Individual taxpayers still fear harassment at the tax offices. What is the government doing to allay that fear and encourage people to file income tax returns?
Substantial reforms have been made in tax administration in the past decade, which have resulted in the procedures being simplified and also ensured a high level of transparency in tax administration. The introduction of an account-based self-assessment system for income tax has further guaranteed that the process of filing returns is simplified. The tax administration has clearly defined the taxpayers' rights and educated taxpayers about them, and shown its commitments to fully honour them. The nine-point code of conduct directing the behaviour of tax officials has also been implemented. The Central Monitoring Unit at the Ministry of Finance responds quickly to protect taxpayers from any instance of harassment. All these measures have positively contributed to reducing the harassment faced by taxpayers at tax offices. But more reforms are needed in the tax system, and equally important are changes in the attitude of both tax officials and taxpayers. Only that can help to develop a foolproof system.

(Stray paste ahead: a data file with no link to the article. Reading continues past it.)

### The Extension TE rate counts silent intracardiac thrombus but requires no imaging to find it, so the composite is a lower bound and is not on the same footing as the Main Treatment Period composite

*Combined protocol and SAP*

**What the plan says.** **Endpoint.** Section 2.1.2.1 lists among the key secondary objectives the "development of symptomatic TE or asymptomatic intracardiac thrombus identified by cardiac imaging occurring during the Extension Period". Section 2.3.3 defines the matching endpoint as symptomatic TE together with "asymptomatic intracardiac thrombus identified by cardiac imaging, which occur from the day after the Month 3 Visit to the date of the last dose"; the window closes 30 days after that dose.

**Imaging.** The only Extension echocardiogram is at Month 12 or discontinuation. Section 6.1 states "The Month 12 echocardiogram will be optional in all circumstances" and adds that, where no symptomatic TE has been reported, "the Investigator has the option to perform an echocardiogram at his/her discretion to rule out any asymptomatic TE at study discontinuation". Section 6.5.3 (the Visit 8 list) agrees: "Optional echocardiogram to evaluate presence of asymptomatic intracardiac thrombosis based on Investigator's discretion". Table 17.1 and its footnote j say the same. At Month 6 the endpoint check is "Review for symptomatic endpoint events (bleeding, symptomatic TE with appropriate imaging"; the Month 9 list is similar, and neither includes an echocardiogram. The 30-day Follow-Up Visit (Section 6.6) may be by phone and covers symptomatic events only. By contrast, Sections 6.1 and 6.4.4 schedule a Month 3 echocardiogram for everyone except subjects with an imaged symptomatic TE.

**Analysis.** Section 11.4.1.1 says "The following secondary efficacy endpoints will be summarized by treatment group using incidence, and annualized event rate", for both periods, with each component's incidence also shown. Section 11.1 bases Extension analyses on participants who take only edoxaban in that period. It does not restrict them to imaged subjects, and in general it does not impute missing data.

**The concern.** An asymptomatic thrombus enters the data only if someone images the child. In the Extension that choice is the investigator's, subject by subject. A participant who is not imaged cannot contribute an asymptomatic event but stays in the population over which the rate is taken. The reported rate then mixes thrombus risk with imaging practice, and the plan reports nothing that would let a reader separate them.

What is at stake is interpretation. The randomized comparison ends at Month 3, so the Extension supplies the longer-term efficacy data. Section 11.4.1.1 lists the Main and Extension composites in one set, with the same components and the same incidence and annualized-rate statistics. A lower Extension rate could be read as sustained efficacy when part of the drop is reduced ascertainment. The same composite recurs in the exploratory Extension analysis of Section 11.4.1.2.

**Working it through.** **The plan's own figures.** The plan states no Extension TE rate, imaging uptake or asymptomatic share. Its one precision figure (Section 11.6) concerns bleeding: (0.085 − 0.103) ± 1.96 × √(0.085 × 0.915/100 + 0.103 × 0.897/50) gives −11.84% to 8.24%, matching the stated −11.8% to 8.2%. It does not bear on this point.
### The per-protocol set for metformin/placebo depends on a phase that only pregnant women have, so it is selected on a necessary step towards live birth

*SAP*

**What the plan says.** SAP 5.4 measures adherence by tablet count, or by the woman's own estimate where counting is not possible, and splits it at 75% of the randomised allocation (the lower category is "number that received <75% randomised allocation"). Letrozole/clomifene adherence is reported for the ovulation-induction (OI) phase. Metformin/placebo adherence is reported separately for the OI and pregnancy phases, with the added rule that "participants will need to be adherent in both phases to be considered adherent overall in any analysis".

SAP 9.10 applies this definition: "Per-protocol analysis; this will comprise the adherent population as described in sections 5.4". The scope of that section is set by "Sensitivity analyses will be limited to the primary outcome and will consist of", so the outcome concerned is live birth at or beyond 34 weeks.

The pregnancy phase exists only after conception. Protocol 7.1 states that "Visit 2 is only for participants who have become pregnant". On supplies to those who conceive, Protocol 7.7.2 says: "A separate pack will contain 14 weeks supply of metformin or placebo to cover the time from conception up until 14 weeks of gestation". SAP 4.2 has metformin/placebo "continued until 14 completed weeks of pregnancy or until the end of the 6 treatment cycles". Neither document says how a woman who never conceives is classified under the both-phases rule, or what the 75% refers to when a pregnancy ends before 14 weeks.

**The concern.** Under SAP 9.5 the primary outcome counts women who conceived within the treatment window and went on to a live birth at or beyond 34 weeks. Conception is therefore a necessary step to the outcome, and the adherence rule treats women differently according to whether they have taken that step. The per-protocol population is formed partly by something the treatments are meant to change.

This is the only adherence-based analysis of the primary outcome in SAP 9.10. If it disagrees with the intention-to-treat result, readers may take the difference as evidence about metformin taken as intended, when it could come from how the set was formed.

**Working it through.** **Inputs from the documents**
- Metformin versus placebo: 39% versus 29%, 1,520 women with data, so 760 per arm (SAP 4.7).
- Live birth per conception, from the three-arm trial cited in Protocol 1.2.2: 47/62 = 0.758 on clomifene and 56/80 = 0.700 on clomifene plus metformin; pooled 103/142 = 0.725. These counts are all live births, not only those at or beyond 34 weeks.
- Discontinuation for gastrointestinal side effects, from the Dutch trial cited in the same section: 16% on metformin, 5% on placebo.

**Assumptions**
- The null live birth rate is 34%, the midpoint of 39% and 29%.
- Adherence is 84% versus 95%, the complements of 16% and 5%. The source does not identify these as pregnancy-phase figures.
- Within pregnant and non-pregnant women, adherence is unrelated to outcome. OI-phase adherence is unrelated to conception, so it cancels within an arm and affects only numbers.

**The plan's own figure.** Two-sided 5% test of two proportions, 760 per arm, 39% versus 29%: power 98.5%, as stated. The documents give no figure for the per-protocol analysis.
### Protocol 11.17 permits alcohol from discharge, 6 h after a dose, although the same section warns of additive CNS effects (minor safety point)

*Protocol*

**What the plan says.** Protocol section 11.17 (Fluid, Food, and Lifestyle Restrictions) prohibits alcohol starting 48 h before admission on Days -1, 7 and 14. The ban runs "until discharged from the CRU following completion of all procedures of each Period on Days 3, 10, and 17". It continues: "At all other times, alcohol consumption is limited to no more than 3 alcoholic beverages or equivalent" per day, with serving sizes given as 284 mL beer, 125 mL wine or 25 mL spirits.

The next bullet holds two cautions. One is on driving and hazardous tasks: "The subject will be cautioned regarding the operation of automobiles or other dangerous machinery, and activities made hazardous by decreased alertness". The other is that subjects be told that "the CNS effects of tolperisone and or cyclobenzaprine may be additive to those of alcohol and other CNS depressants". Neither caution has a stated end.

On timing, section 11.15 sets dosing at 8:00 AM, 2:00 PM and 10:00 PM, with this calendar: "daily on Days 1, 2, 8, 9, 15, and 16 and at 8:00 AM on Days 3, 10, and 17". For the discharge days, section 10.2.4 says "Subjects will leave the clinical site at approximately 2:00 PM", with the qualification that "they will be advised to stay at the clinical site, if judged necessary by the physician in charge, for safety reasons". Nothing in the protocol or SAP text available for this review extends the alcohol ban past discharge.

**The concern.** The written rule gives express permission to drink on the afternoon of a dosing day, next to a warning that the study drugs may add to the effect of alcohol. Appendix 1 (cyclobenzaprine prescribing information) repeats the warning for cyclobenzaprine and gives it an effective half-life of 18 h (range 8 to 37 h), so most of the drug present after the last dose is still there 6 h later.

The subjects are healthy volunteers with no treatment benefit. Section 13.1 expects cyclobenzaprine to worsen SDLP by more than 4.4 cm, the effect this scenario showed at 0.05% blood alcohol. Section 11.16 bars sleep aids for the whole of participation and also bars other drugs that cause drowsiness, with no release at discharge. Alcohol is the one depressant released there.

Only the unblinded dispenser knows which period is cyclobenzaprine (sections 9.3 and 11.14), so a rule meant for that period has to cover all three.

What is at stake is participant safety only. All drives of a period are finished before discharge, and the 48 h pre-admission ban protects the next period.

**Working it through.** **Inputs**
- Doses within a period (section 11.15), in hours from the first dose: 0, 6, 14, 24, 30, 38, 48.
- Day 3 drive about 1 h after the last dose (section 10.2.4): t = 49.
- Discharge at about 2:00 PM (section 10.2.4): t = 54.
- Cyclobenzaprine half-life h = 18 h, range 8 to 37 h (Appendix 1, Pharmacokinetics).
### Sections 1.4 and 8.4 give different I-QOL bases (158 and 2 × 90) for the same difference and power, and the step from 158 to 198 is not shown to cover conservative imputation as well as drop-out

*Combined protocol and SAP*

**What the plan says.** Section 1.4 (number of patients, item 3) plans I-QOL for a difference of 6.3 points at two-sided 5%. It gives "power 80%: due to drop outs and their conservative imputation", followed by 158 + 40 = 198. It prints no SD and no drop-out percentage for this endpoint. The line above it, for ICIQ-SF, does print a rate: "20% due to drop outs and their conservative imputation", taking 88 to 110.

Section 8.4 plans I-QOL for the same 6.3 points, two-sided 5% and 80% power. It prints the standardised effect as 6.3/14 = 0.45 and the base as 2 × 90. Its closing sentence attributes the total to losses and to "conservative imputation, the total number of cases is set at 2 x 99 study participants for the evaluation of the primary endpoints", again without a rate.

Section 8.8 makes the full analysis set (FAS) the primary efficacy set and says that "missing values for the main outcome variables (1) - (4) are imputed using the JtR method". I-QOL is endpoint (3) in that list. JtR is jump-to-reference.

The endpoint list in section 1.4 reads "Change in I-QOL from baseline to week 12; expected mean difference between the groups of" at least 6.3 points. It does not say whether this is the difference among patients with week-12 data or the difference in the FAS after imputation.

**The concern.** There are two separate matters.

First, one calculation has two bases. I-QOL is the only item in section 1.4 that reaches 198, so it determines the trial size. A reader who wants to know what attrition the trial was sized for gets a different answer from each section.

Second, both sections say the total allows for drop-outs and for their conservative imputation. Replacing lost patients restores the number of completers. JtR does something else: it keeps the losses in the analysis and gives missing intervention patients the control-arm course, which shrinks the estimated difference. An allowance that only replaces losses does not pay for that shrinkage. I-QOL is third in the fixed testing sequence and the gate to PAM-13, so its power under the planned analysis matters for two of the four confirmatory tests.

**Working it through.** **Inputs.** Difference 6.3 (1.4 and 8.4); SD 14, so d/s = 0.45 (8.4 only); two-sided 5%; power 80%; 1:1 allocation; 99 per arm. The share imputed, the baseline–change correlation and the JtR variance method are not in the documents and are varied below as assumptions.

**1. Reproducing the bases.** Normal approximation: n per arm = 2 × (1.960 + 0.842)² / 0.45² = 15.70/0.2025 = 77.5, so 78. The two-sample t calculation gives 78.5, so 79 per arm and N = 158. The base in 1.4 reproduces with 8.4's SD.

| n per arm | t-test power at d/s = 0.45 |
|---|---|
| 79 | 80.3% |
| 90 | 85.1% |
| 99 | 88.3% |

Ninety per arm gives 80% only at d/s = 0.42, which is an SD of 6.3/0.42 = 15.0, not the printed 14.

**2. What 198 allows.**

There have been a number of positive experiences from around the world with regard to contracting revenue collection to entities outside the civil service. Would this be a consideration in Nepal?
There are some instances where revenue estimation- and collection-related functions have been contractd out from the designated revenue authorities. One of the success stories is Singapore, where the government sets annual revenue collection targets in consultation with the revenue authority headed by the Finance Ministry and the latter is responsible for collections. Despite significant reforms in the past, our tax system has not given high yields. Our present priority should be to build up our existing system with reforms-quick changes don't always pay off. So, it may be too early to think about contracting out tax collection.



LATEST ISSUE
638
(11 JAN 2013 - 17 JAN 2013)